August 20, 2014
From potato salad to mini 3D printers, we’ve all seen some very interesting projects on Kickstarter this year. According to their site, “Kickstarter is the world’s largest funding platform for creative projects. A home for film, music, art, theater, games, comics, design, photography, and more.”
Mugo Muna is the founder of Bora Wear, which is a fashion brand “that produces socially responsible handmade products for men.” He says they’re on Kickstarter to get a collection of handmade belts produced. Here’s what you should know about their campaign:
- “Bora is a Swahili word meaning: first-rate, excellent, better, or best.
- The whole idea was that we were going to both make great products and support Kenyan artisans. Each belt is 1) Handmade by local artisans in Kenya, 2) Uses the highest-quality local Kenyan leather, and 3) Each mold is destroyed after the belt is made, making each belt one of a kind.”
Bora Wear has less than 30 hours to go on Kickstarter and had raised $15,650 dollars, with a little over $1,000 to go.
“It’s super nerve-racking,” says Muna of launching a Kickstarter campaign. “There was a point in the middle of the campaign where pledges kind of stalled, and you wonder if you are doing something wrong. There is such a difference between doing the research and prepping for the campaign and actually being 27 days into the campaign.”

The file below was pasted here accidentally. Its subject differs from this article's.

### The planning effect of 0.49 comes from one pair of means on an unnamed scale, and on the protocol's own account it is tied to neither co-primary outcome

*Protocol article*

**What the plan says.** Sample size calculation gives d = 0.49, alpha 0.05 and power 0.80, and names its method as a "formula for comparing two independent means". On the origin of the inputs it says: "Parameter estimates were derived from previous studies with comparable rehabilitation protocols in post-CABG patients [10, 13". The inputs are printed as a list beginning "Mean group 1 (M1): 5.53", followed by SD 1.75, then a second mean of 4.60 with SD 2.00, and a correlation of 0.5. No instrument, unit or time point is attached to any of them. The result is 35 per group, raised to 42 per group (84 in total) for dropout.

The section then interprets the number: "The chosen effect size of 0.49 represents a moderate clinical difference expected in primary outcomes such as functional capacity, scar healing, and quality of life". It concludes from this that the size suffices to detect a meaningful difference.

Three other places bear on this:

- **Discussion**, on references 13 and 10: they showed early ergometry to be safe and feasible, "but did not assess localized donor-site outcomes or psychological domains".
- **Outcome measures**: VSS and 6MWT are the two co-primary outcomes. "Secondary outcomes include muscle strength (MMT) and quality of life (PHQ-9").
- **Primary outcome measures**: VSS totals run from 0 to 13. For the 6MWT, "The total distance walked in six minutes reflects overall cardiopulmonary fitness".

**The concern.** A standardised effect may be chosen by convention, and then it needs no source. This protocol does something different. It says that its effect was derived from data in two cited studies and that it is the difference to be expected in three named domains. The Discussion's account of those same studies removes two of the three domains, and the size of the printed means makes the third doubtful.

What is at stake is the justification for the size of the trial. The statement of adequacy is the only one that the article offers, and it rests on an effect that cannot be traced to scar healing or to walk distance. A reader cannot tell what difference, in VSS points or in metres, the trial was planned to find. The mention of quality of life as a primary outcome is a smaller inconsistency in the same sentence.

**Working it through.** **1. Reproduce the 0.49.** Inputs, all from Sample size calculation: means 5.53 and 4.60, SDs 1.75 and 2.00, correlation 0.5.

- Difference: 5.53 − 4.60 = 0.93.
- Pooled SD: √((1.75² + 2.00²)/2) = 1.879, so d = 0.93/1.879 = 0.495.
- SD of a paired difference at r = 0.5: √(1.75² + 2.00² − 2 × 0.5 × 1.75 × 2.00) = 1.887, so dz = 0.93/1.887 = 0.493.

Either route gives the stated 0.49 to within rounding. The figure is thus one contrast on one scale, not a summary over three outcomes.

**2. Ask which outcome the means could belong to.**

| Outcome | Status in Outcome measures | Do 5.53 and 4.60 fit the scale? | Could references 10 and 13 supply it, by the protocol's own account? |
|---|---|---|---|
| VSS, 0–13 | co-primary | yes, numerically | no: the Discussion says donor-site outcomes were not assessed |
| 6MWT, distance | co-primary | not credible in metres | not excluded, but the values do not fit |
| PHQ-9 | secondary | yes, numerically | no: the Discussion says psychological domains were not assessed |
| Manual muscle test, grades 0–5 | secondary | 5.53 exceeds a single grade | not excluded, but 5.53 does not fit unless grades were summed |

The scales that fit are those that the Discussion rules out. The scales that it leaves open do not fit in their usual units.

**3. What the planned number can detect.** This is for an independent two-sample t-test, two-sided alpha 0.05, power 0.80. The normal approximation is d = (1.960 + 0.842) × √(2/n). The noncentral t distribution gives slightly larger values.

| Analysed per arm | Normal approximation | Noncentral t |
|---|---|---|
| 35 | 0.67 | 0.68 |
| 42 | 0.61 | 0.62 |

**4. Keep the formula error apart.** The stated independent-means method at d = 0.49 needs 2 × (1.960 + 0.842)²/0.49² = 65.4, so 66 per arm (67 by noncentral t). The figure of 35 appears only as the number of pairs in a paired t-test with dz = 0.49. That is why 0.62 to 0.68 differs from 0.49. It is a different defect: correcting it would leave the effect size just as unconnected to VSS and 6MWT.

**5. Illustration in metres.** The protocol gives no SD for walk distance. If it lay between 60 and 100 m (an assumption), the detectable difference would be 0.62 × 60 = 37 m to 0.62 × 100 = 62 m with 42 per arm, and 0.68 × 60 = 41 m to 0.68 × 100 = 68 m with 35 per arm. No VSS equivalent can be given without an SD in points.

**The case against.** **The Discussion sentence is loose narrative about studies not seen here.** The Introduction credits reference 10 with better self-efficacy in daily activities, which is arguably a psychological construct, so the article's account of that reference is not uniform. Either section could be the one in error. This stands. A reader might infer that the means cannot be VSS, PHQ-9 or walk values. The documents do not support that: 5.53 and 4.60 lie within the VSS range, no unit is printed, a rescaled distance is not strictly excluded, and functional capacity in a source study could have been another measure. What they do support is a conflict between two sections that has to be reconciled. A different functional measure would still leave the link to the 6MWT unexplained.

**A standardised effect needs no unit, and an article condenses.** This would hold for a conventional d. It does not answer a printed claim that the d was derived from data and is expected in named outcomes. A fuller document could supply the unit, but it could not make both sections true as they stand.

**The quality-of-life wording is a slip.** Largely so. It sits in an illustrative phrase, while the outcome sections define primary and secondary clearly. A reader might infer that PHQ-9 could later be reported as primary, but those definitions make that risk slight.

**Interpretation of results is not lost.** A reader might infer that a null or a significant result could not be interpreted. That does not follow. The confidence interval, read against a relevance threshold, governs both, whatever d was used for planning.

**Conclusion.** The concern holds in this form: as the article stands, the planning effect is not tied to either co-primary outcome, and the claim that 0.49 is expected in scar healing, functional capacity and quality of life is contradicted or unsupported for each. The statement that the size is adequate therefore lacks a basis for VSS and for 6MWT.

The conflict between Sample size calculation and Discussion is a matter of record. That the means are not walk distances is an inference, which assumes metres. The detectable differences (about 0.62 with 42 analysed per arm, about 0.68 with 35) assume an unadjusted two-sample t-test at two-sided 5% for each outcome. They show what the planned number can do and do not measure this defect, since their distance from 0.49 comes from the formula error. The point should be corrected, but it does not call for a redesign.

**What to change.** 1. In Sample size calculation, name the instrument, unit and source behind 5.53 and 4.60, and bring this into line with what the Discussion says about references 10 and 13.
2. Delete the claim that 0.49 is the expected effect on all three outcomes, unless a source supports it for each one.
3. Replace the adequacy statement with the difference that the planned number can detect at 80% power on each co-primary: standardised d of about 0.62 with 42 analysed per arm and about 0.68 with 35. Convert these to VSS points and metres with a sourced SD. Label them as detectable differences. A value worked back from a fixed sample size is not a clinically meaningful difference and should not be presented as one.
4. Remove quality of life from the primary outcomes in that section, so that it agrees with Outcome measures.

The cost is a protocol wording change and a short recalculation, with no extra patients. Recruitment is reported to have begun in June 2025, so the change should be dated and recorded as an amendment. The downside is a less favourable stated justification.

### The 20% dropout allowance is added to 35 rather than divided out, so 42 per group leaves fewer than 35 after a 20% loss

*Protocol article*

More about Bora Wear and Muna
Muna says living in Kenya has shaped the direction of the brand, but he originally started making t-shirts in summer of 2011. His idea has somewhat pivoted since then.
“The idea was to have different African digital artists submit designs that would challenge the typical portrayals of the continent. Long story short, it didn’t work out, but the idea continued to warp and shift until what it is today,” says Muna, who grew up in Kenya but moved to the US when he was 11.
Muna also attributes much of his entrepreneurial success to his education at Cornell University; involvement with the eLab, an accelerator at Cornell; and joining the Pop Shop, the university’s coworking space.
“The eLab partnered me with an MBA student and other mentoring while the Pop Shop put me in touch with all the other students who wanted to start their own businesses,” says Muna. “Without these two groups, I don’t think I would be where I am right now.”
Advice to entrepreneurs and lessons learned
“I’ve learned that I can’t solely depend on motivation,” says Muna. “There are days where I just didn’t feel like doing anything, my friends were all calling me to come and get ice cream, and I hadn’t been outside in like 36 hours. But it’s in those moments that I realized the importance of caring about what I was doing, having a reason to stay up late.”
Like most young entrepreneurs, Muna has learned that if you want to turn your idea into something viable, you’ll have to take a leap of faith.
“Whatever idea you have in your head, go for it!” says Muna. “Worst-case scenario: you have to come up with another one and maybe the ridicule of your peers. Best-case scenario: it works.”
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